It is foolish and naive for progressives to ignore the realities of the current political system and to run candidates who cannot possibly win or even get reasonable press and public attention for their causes by running. Nader and the Greens should be furiously lobbying electable progressives in the Democratic and Republican parties (yes, there are a few progressive Republicans) to vocally support and work towards specific legislation and regulations that will improve the social and environmental welfare of America and the world, defeat corporatism, and improve the political and electoral system. The power isn’t all in the presidency. Focusing so much time and attention on futile attempts to get individuals elected diverts energies from broadly-supported programs to being about legitimate, urgently needed and sustainable progressive reforms to the social, political, economc, regulatory, judicial, financial and tax systems of America.

The only responsible approach for progressives to take now, and in November, is to fight at the grassroots level for better legislation, and enforcement of legislation, that advances the progressive cause, and to vote for the most progressive candidate in each contest, from the presidential race on down, who has a reasonable chance of winning. Instead of running Quixotic campaigns, Nader and the Greens should be providing progressive voters with comprehensive, well-documented lists of recommended candidates in every race in the country, and then, when a disproportionate number of those candidates win, getting those candidates to return the favour by supporting progressive legislation and enforcement of it.

Dennis Kucinich was the only candidate with a clear progressive voice during the 2004 campaign. Progressives need to give him their total support, and work hard to keep him and his ideas in the limelight. The idea that he is unelectable is nonsense — he is far more moderate in his views than Bush, and while his views are threatening to the corporatist establishment, that establishment has no more power than the grassroots of American politics. He is certainly more likely to be elected than an independent or fringe party candidate in a system rigged to favour just two parties. Kucinich can reform the system from the inside, and there are important precedents for this in American history. Rallying around Kucinich, giving him a continuing voice in the IndyMedia, encouraging him to be the spokesman for the progressive movement, makes far more sense than wasting a precious vote on a candidate with no chance of winning, and no significant influence in the halls of power.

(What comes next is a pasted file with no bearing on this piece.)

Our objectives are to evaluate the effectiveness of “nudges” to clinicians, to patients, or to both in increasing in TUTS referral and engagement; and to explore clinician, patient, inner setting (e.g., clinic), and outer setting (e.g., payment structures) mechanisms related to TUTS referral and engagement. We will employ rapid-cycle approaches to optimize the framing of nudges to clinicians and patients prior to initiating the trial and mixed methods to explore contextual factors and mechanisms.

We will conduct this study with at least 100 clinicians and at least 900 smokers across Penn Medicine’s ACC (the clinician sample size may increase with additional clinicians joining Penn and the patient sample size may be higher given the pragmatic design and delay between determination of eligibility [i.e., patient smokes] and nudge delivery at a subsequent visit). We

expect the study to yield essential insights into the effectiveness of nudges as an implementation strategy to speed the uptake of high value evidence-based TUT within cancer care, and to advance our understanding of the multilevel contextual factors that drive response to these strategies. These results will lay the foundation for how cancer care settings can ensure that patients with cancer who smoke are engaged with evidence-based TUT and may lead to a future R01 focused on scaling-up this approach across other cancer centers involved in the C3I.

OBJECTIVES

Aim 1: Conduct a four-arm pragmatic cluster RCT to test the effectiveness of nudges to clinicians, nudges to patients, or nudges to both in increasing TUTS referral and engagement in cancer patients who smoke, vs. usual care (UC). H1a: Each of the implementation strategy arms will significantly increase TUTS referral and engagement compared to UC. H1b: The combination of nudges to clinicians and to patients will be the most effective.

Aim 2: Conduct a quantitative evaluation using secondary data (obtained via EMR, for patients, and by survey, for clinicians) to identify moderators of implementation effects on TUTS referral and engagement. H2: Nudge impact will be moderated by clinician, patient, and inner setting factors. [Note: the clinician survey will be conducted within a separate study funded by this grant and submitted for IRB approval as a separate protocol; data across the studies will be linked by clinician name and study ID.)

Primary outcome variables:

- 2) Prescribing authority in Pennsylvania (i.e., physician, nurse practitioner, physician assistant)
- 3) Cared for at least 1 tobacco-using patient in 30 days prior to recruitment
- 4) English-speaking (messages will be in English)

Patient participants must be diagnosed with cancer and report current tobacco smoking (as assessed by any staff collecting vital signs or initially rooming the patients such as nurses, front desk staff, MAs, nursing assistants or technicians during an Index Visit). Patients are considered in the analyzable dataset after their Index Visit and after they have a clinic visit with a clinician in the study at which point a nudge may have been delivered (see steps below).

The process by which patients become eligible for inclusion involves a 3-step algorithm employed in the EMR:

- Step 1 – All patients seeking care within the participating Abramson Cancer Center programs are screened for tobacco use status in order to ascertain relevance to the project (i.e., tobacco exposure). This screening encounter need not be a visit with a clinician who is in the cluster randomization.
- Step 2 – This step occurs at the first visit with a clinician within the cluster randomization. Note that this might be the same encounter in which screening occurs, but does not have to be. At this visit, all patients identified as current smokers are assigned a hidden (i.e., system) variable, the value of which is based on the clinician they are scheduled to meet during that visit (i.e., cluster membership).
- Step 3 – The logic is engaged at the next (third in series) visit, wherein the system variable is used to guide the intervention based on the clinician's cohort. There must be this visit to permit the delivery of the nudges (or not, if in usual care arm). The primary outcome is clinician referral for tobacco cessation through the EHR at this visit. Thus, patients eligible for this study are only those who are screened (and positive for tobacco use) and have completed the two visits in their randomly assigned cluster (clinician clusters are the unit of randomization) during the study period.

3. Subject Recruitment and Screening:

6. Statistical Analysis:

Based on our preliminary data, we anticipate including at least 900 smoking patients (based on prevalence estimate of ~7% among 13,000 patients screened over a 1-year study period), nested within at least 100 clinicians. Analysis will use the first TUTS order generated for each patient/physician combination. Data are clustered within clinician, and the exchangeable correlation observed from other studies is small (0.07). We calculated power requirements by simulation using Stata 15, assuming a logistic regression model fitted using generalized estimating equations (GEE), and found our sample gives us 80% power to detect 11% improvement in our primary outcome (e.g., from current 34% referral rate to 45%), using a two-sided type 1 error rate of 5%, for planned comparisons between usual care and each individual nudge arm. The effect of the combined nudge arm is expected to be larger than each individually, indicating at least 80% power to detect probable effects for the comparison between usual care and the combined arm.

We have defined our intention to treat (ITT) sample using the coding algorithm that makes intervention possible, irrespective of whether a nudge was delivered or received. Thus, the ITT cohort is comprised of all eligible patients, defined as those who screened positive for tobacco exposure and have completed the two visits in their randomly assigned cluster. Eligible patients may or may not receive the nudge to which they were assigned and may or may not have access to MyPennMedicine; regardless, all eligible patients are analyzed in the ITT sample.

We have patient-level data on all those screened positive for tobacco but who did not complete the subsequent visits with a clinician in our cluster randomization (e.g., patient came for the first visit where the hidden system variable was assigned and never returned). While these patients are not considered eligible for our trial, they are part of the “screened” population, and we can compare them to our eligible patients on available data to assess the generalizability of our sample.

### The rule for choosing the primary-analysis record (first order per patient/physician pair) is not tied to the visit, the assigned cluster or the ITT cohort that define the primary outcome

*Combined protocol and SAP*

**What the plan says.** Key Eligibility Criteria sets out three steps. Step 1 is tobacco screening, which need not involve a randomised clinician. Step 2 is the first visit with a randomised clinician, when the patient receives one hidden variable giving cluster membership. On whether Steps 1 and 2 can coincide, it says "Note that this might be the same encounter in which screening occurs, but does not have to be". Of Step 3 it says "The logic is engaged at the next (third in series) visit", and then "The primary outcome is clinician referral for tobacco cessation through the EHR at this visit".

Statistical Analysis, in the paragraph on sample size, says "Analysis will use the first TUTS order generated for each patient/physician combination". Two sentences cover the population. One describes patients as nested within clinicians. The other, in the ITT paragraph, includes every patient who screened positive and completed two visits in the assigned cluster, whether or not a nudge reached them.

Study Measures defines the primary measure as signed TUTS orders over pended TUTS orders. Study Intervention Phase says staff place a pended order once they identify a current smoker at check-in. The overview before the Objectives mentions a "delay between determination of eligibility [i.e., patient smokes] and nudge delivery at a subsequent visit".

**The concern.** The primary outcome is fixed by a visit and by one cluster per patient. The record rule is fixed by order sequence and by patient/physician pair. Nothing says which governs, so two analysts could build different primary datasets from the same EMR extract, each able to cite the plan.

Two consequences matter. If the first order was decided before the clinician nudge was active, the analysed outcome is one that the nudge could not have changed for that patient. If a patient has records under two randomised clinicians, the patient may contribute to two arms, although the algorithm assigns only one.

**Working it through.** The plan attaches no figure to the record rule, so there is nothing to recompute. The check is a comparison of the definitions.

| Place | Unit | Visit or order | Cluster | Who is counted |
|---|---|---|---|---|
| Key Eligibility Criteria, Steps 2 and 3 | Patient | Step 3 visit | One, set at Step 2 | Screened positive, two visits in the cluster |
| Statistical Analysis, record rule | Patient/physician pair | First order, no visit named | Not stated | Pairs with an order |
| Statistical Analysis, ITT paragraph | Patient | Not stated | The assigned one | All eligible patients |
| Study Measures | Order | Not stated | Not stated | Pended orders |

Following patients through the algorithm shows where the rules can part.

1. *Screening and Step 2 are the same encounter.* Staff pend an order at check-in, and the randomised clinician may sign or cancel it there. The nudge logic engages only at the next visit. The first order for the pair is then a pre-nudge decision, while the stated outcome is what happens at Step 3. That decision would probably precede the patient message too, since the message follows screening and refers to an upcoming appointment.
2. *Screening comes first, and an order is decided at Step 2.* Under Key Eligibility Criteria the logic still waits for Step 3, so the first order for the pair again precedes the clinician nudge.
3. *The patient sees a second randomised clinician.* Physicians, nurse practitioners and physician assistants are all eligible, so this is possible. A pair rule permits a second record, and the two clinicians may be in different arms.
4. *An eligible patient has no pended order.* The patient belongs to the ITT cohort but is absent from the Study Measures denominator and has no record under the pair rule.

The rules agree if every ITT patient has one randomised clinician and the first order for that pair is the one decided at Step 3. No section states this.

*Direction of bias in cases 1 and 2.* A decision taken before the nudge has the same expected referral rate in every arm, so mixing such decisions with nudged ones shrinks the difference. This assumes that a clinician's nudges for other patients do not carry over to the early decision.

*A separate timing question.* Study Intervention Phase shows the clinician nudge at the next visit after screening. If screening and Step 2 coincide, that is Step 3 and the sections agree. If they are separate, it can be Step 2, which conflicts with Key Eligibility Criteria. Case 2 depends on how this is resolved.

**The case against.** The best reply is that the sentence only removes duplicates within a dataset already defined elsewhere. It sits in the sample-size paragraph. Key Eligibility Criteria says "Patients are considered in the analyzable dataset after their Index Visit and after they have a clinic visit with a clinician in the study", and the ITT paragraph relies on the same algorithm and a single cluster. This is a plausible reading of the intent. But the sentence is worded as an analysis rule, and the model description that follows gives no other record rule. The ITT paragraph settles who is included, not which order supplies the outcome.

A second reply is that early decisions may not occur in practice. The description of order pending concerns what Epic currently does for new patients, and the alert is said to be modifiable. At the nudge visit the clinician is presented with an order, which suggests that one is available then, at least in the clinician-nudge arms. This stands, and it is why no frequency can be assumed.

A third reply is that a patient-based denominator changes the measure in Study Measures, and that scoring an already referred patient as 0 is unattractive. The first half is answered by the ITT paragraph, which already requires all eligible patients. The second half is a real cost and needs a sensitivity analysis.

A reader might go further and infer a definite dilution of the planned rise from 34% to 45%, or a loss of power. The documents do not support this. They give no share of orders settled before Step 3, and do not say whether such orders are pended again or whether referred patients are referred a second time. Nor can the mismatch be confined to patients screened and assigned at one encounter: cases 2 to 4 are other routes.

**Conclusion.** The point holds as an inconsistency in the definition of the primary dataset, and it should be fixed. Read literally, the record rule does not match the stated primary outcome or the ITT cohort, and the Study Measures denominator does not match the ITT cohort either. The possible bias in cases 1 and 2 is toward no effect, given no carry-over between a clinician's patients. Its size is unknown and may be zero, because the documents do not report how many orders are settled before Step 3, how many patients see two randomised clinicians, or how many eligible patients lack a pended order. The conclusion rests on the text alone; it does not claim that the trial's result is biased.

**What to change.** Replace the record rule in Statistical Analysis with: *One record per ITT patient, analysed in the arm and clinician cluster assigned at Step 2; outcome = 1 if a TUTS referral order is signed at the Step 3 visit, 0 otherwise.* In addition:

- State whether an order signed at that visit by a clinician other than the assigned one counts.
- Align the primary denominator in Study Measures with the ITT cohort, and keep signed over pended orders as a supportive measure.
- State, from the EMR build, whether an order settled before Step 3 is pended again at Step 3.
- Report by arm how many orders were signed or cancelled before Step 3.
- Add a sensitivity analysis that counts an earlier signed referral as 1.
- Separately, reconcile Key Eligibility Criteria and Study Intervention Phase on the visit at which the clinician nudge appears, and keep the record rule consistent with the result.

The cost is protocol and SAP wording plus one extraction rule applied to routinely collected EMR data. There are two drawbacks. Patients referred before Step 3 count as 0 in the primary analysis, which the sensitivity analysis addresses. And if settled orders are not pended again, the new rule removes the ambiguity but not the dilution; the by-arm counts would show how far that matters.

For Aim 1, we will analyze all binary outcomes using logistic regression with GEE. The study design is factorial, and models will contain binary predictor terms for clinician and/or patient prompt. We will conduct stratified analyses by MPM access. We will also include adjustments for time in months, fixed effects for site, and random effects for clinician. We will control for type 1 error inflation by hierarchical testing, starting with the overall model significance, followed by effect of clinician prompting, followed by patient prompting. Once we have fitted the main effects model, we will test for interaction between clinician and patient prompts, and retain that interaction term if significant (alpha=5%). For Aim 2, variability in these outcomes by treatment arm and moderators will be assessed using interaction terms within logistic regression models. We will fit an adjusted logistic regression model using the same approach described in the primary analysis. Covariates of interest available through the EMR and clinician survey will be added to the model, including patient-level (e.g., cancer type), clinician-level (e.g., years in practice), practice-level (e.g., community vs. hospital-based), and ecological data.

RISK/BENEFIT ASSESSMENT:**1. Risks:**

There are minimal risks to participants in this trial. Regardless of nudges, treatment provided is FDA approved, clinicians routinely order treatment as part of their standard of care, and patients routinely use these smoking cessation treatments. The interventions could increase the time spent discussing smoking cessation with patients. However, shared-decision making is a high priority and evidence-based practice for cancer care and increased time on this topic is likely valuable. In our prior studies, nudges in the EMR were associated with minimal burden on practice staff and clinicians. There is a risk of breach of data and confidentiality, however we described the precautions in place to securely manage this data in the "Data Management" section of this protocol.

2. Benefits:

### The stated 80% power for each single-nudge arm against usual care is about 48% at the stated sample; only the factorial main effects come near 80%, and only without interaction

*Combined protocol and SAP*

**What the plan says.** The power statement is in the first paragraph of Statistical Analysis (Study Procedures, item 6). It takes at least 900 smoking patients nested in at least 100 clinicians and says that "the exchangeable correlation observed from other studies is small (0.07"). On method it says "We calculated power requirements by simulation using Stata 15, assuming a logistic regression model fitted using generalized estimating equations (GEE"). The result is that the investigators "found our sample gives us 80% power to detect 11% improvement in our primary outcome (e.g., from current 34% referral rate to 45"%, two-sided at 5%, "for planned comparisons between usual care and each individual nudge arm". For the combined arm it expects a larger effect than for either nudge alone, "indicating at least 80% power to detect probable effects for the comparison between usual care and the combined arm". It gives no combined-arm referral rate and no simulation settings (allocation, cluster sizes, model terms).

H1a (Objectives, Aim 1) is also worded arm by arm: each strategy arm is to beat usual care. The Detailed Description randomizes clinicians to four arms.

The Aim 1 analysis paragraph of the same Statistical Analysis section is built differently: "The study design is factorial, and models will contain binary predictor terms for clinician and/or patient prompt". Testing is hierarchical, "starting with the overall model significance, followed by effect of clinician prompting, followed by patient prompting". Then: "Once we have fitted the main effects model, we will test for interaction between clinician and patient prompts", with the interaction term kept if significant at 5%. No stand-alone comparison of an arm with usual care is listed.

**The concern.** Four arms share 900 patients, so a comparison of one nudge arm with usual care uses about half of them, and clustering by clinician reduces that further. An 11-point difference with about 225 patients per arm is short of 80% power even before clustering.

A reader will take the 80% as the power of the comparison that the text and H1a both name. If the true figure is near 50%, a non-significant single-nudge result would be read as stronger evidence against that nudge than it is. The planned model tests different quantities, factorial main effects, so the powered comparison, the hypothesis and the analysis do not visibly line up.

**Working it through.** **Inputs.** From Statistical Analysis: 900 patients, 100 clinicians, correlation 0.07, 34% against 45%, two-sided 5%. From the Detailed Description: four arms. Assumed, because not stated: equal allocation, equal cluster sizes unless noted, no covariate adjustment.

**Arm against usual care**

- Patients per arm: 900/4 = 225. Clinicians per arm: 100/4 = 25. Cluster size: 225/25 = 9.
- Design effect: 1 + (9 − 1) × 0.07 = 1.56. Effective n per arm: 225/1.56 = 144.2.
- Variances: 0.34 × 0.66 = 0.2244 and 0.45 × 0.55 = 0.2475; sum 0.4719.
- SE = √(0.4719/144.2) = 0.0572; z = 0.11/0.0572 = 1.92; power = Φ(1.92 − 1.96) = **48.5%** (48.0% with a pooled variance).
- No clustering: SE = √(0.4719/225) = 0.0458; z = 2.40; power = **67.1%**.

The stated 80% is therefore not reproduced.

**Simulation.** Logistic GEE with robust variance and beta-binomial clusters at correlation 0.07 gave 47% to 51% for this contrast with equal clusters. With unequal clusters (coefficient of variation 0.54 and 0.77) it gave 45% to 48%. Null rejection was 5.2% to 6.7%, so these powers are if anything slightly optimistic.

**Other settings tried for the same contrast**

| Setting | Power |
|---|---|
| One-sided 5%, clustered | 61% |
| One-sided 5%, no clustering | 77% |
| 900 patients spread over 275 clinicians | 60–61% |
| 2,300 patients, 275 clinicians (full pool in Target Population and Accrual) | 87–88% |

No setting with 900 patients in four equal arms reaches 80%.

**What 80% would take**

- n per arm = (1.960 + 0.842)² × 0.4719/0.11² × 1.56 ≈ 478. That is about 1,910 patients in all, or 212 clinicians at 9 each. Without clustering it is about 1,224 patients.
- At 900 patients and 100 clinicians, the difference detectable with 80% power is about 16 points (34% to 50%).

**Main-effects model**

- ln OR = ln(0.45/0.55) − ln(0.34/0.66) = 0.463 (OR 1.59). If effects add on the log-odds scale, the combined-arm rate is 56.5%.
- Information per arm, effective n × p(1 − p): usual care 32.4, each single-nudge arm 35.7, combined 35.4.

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  1. Cyndy says:

    It’s depressing to see what’s happening inside supposedly progressive groups at the moment. The fear of Bush getting re-selected is being pitted against the nonsense of Cobb and Nader and very few people are looking at the big picture. The Democratic platform is a joke and Kucinich, with support, could have the power to influence it. I’m just afraid that people are too caught up in their arguments to get busy and support him. I’m definitely going to pass your words around because they are the best I’ve heard in months!

  2. Rob Paterson says:

    I saw Fahrenheit 9/11 yesterday and I am so depressed Dave. The capture of the Hill by Corporate America is complete and I think that you are correct that kerry is just as much a slave as Bush. How does one have a grass roots revolution in the west? for surely the issue is wider than the US and includes most western states?

  3. Dave Pollard says:

    Thanks, Cyndy. Maybe we need a coalition of progressive groups to get together and ‘select’ Kucinich to be their/our ‘Thought Leader’ and give him a regular platform. If Kucinich became a sustained meme in the left half of the blogosphere it would be hard(er) for the mainstream media to ignore. Ideas and (in both senses of the word) intelligence are our weapons, mightier than either pen or sword.Rob: There’s a prescription in an unlikely place — Richard Manning’s book “Against the Grain”. I’ll be blogging on it tomorrow.

  4. Clarity says:

    Thanks so much for this! There is a wonderful site which is working on setting up Democratic Progressive Caucuses in each state. We have one here in Utah – check out http://www.udpc.orgClarity

  5. Dave Pollard says:

    Good stuff, Clarity. This is especially encouraging because it’s old-style grass-roots organization mostly by and for young people. Woody Guthrie would be proud.